The Bail Bill 2013 was introduced into the New South Wales Parliament on 1 May 2013 and commenced on 20 May 2014. By the time the bill was implemented, the Government had already been spooked on bail and in June 2014 it ordered a lightning speed review by former Attorney General John Hatzistergos. With those amendments to the Bail Act, we are now returning to the situation where the New South Wales bail law will again become too complicated, too unwieldy and too reactionary as a result of the media cycle. The interim report of the Hatzistergos review resulted in the Bail Amendment Act 2014, which created a new show cause test for adults charged with certain offences. For certain serious offences, the accused must first show cause why his or her detention is not justified and once this is satisfied the usual unacceptable risk test is considered. This legislation creates more tests—tests for exceptional circumstances and show cause tests—adding unnecessary complications. Under both of those tests, the unacceptable risk test must also be considered.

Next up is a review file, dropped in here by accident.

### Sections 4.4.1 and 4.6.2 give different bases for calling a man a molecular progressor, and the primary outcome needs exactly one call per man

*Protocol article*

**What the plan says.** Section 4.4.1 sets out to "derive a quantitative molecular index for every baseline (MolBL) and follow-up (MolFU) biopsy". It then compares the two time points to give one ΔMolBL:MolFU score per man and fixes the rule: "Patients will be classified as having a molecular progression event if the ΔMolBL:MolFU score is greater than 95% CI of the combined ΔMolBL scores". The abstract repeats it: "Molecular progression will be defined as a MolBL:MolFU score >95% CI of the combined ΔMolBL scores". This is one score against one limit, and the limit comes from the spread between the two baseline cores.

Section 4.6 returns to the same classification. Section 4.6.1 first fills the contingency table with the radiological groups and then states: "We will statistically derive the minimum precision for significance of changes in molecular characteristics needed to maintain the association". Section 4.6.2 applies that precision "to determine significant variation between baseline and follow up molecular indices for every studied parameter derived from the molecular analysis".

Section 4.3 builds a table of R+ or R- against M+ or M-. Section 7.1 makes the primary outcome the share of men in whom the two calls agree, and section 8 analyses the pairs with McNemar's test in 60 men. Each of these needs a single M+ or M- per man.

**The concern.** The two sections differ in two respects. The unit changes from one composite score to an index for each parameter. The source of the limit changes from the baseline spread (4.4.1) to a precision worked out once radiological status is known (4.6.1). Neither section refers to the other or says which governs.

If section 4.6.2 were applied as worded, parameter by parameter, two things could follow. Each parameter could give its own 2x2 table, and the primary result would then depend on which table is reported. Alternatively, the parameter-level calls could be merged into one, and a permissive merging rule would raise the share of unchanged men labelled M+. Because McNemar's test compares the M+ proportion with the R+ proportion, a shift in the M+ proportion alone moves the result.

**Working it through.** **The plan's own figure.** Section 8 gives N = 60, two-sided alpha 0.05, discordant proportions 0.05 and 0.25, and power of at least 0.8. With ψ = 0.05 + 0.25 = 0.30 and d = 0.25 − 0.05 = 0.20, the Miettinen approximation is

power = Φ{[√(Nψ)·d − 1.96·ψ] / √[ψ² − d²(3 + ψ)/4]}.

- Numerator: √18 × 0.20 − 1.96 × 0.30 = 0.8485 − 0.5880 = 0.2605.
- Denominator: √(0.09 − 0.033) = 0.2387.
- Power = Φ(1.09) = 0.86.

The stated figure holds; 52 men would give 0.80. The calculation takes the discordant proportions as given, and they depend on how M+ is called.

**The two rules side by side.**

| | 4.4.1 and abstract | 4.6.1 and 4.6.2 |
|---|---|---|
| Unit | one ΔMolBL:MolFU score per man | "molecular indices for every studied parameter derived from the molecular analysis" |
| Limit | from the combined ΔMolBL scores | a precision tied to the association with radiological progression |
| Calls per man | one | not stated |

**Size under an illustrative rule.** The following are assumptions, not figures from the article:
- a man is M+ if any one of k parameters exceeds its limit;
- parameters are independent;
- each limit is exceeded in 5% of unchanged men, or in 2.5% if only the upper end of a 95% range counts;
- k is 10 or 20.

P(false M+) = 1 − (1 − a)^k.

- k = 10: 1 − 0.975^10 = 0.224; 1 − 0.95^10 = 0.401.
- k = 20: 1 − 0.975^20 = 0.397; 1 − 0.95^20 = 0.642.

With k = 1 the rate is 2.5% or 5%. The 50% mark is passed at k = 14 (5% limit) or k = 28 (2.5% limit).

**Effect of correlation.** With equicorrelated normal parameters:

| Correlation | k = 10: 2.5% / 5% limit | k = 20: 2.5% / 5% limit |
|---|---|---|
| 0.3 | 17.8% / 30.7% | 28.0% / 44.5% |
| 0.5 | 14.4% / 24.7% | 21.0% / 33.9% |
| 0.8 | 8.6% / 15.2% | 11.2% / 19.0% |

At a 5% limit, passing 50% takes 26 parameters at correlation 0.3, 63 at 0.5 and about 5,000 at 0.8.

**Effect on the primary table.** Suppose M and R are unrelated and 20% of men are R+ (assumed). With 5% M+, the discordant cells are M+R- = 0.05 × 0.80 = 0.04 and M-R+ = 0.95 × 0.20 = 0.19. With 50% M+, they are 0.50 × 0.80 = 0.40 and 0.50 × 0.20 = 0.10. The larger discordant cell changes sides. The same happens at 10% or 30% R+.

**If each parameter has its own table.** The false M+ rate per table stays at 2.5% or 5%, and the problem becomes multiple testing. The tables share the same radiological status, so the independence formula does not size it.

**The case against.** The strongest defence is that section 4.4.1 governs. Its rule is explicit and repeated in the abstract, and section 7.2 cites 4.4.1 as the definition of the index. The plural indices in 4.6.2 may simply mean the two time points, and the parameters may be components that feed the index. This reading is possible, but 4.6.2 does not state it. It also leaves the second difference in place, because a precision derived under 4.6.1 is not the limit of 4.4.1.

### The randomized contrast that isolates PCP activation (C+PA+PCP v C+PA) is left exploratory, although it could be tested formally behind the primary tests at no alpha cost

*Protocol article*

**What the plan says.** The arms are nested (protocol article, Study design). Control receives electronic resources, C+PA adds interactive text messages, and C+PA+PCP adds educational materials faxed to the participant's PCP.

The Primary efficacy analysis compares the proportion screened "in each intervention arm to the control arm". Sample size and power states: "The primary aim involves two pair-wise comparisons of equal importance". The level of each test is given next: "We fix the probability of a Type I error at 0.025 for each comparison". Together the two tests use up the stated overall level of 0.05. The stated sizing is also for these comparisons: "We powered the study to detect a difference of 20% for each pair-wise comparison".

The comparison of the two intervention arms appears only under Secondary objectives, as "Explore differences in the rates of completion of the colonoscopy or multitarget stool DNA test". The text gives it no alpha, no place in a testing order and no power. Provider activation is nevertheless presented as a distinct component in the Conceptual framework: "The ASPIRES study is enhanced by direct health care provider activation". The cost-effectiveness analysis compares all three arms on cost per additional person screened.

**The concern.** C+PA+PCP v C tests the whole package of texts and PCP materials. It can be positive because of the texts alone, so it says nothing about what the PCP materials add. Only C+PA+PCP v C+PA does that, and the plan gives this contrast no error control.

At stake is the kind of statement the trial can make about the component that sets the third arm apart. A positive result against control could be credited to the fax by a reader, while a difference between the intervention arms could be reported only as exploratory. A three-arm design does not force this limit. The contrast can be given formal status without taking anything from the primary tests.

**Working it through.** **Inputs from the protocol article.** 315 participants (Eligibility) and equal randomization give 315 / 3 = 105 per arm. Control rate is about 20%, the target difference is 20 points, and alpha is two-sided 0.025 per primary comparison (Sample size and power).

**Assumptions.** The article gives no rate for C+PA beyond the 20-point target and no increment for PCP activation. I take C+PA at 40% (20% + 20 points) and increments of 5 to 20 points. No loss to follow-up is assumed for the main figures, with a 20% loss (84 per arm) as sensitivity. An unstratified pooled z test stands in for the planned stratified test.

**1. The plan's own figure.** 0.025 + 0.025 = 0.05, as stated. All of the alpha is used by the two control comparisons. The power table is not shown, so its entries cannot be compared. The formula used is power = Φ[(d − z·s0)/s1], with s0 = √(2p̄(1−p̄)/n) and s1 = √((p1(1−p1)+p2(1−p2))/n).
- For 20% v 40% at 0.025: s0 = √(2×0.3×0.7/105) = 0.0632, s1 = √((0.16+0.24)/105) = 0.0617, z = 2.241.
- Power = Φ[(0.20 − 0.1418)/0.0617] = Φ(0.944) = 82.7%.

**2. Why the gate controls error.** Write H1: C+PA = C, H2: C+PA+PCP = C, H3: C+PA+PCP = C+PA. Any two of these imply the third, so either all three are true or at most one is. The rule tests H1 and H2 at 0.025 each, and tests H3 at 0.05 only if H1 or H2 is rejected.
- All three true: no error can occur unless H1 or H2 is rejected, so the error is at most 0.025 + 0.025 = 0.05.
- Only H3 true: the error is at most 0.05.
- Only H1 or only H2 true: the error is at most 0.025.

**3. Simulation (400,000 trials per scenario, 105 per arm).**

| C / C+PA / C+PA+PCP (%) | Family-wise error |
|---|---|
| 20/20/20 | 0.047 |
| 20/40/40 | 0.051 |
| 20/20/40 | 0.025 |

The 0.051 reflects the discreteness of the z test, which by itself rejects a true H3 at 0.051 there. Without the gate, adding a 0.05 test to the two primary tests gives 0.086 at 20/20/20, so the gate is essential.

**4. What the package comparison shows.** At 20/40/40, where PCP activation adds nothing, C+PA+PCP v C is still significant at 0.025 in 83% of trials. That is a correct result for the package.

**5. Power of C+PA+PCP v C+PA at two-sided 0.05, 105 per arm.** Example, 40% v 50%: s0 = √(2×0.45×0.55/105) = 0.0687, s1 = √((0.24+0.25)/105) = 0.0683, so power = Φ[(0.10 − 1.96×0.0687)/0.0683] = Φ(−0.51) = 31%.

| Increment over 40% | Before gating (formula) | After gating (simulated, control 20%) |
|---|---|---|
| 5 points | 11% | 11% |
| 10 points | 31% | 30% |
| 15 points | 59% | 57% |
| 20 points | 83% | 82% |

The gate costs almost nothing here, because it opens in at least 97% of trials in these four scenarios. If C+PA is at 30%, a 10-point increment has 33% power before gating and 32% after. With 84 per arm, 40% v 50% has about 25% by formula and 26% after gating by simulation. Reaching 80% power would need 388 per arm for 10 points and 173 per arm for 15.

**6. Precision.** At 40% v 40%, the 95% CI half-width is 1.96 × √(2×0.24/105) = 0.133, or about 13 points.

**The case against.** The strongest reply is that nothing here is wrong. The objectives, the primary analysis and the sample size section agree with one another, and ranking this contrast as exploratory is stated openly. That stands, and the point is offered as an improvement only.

The current unacceptable risk test is already broad and comprehensive enough to be used on its own. Some examples of what is already within the scope of the unacceptable risk test include: assessing the accused person's background, assessing his or her criminal history, assessing his or her circumstances and community ties, whether the accused person has a history of violence, whether the accused person has previously committed a serious offence while on bail, whether the accused person has any criminal associations, the conduct of the accused person towards any victim of the offence or any family member of a victim after the offence, and what the likely effect is of an offence on any victim or the community in general. As you can see from the nearly 20 examples of what needs to be considered in the unacceptable risks test, the powers are already broad and comprehensive enough to be used on their own.